Ask a betting man at the start of this series who would be England's leading wicket- taker after West Indies had completed three innings and Stephen Harmison would have been the strong favourite. Ashley Giles? Say about 33-1. The bookies would already have made windfall profits.
After three innings in the first two Tests England's leading wicket-taker with 13 is Ashley Giles. Poor Harmison has struggled to take only three. In the West Indies last spring Harmison was lucky to bowl on bouncy wickets that exaggerated his threat; Giles managed only 30 overs in three Tests. Yesterday was his turn.
He was the fortunate beneficiary of a decision by Michael Vaughan that seemed to make no sense at all at the time. The West Indies were 317 for 4 at the start of the 80th over. Shivnarine Chanderpaul and Dwayne Bravo were cruising towards the 366 needed to prevent the follow-on. Apart from Andrew Flintoff, none of the English bowlers were causing much trouble, and the only factor which was likely to stop them in their tracks was the new ball.
The 10 overs before the new ball was due had been bowled by Flintoff, Giles and Marcus Trescothick, who bowled the 78th over. It seemed obvious to everyone in the crowd that this was a prelude to Vaughan unleashing his three fast bowlers - Harmison himself, Matthew Hoggard, and James Anderson.
The 80th over was bowled by Trescothick. But Giles saw that Harmison was warming up: "I quite expected Harmy to take the new ball," he said later. Giles felt he was bowling well though he had taken no wickets for 60 at the time: "My confidence was pretty good. I fizzed the ball a bit more after lunch." The first ball of the 81st over made that point, turning past Bravo's angled bat and hit the top of the off stump. The score was 323 for 5.
Hoggard was brought on at the City End. But it was still the old ball that Ridley Jacobs chased outside the off stump and edged to first slip. 324 for 6.
Vaughan now decided to let Giles bowl on at the Pavilion End, always erect, coming in off half a dozen paces and twirling his left-arm off breaks from over the wicket. No longer innocuous either. He has been hurt by persistent criticism in which the most common adjectives were negative and banal. "I've had a lot of stick, but this has been by far my best year as an England bowler," he says - he has claimed no fewer than 44 wickets since last September.
Chanderpaul was facing now and the third ball of Giles's over bounced up from the pad to the glove and out square to silly-point where Robert Key took a good diving catch. 324 for 7; West Indies were brittle and looking anxious.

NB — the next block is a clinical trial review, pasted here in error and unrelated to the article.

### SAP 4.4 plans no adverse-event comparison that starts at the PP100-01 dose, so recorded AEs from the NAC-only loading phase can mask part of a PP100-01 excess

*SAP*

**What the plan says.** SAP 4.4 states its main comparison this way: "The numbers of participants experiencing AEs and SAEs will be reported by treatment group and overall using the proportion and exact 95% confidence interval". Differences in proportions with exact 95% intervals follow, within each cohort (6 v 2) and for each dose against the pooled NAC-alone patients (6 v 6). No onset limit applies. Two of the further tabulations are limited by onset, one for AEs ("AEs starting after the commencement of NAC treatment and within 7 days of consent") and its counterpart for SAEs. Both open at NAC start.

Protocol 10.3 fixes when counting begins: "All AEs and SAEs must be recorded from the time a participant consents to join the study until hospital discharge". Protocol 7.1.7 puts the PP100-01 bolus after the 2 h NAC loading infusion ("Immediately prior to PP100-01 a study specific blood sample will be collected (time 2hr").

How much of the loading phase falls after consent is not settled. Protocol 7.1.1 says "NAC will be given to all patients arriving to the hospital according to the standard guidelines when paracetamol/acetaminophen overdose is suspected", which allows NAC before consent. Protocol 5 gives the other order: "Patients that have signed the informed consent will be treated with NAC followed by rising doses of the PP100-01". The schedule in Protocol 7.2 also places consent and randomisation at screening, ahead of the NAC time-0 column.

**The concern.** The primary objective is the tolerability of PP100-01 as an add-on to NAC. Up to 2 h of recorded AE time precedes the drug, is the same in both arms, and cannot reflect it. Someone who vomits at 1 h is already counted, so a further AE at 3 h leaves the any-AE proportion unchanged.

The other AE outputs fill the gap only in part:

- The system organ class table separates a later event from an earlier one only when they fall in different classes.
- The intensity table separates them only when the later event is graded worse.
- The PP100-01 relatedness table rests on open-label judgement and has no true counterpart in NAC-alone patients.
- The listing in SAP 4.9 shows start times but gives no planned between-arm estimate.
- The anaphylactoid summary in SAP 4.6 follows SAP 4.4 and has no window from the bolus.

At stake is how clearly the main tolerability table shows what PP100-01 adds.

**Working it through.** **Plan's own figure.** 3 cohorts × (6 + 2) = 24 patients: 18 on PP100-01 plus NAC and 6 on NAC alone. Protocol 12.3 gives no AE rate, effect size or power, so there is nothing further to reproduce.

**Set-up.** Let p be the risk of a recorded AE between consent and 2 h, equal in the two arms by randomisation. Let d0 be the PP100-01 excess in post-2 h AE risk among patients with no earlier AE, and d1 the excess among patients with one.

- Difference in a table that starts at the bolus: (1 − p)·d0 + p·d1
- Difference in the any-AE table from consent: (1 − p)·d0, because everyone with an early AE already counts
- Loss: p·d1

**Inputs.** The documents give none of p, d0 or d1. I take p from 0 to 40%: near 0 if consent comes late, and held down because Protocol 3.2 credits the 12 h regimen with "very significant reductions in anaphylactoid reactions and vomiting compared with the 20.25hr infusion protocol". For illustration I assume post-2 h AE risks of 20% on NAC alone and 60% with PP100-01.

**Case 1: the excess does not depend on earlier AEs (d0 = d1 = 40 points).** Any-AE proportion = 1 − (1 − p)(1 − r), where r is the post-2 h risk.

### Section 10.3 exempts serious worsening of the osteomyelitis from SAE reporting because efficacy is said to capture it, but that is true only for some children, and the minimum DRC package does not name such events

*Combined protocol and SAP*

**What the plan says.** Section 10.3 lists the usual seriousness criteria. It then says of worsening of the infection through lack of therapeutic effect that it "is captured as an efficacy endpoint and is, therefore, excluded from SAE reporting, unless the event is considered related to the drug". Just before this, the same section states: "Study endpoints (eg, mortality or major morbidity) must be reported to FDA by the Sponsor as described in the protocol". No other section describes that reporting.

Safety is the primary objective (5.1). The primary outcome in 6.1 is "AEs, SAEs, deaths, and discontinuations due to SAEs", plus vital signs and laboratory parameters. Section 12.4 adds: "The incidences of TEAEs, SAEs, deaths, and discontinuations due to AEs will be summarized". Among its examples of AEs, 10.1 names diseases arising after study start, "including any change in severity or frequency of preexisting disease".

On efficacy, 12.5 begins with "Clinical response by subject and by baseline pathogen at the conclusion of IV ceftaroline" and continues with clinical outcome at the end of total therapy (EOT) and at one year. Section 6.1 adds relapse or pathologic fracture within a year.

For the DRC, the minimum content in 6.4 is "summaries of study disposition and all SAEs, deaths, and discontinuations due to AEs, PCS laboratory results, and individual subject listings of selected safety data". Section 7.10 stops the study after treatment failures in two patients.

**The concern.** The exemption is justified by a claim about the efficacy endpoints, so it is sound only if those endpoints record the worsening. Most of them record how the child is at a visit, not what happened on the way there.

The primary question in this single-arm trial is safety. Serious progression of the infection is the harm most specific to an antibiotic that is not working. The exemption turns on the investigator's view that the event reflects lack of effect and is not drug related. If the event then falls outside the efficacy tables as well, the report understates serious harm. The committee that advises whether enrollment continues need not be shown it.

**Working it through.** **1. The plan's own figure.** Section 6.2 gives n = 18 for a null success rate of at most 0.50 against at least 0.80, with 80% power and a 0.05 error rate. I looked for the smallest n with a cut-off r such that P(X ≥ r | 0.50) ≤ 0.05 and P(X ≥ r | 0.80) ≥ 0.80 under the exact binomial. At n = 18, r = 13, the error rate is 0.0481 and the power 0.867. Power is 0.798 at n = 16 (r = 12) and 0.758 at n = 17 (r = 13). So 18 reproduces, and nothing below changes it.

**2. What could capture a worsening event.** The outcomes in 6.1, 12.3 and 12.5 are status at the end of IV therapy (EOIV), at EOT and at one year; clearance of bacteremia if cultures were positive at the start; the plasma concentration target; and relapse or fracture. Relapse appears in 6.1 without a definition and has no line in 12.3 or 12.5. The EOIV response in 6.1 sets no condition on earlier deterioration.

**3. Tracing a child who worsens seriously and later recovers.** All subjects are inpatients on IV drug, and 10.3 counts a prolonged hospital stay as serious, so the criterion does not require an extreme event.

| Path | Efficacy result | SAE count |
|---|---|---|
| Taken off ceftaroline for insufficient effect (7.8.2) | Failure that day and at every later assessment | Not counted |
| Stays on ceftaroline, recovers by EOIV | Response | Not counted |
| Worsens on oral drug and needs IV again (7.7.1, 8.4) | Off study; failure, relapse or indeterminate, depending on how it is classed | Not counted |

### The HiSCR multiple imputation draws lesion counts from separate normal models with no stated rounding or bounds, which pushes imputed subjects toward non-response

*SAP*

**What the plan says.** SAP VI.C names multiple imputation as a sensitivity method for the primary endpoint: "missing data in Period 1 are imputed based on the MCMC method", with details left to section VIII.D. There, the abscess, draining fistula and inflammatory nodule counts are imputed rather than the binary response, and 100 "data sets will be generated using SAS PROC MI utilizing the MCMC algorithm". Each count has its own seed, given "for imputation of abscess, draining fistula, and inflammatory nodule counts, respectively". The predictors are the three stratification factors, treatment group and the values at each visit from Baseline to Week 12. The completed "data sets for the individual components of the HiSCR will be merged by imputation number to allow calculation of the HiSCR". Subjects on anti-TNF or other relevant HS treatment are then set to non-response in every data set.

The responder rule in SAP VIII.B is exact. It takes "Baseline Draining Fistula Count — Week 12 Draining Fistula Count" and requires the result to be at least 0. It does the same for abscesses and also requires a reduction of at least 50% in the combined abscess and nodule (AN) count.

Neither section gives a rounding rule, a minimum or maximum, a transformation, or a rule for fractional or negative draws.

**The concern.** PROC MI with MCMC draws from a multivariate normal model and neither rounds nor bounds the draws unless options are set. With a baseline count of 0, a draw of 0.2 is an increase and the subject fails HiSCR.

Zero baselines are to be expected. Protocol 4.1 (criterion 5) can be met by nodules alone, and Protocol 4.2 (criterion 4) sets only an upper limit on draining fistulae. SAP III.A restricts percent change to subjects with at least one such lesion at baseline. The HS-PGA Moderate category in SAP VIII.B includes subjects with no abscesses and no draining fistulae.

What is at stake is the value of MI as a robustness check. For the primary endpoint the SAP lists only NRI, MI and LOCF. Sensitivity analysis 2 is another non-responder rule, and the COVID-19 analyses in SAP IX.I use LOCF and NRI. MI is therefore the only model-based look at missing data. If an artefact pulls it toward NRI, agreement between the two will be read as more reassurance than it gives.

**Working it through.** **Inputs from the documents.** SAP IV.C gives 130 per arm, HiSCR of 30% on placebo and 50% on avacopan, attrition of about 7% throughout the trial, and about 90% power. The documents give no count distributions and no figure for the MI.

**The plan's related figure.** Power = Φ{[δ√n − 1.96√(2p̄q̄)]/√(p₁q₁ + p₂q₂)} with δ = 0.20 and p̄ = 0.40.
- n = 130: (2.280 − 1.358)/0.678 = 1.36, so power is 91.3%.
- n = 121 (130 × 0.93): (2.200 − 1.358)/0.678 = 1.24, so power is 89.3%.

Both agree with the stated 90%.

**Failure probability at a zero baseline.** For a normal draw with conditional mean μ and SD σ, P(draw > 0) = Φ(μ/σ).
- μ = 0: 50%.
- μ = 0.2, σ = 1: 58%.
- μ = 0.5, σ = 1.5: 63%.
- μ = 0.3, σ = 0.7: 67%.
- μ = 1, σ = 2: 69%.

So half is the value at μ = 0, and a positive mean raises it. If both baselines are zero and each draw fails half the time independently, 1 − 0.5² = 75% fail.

Giles was on a roll now. Pedro Collins flicked Giles off his legs and Flintoff took a sharp catch inches from the turf at leg slip. 334 for 8, and Giles had taken 3 for 3 in 26 balls. His flamboyant progress was interrupted by Harmison who forced Omari Banks to edge a straightforward catch to the keeper; 336 for 9.
The last wicket fell to Giles in the 92nd over, when Corey Collymore was given out lbw. It was a poor decision by the Australian umpire Simon Taufel, but Giles had ridden his luck and been rewarded with 4 for 5 in 33 balls as West Indies lost their last six wickets in 63 balls.
Giles's figures were 30.3-7-65-4. Brilliant, and all because of Vaughan's curious decision not to take the new ball. Professional cricketers are sometimes impatient with questioners who want explanations of seemingly bizarre decisions. Trescothick dealt summarily with the journalist who questioned his decision not to declare when England were in a commanding position at Lord's against New Zealand. "You don't know anything about cricket," he replied.
Even people who do know about cricket were bemused by Vaughan's decision. One reason emerged only after the players had returned to the dressing room and Hoggard, in an interview for television, suggested that Vaughan had stuck with the old ball - which was a replacement for a ball with a torn seam in the 60th over - because it was reverse swinging promisingly. More, certainly, than a new ball would have done.
But the oddest thing about this was that the wickets fell to Giles and were not attributable to reverse swing. Shrewd spin bowling and poor stroke-play from an unusually long tail gave him the wickets which took his series total to 13.
It was said of a New York politician who grew rich from insider dealing: "He seen his opportunities and he took 'em."
Say the same of Ashley Giles, and feel happy for him. He has waited patiently for a summer in the sun. Less than a week ago he took nine wickets at Lord's and he performed just as well here. "You can't put a price on last week," he said. "And it shuts a few people up as well." For the time being at least.Reuse content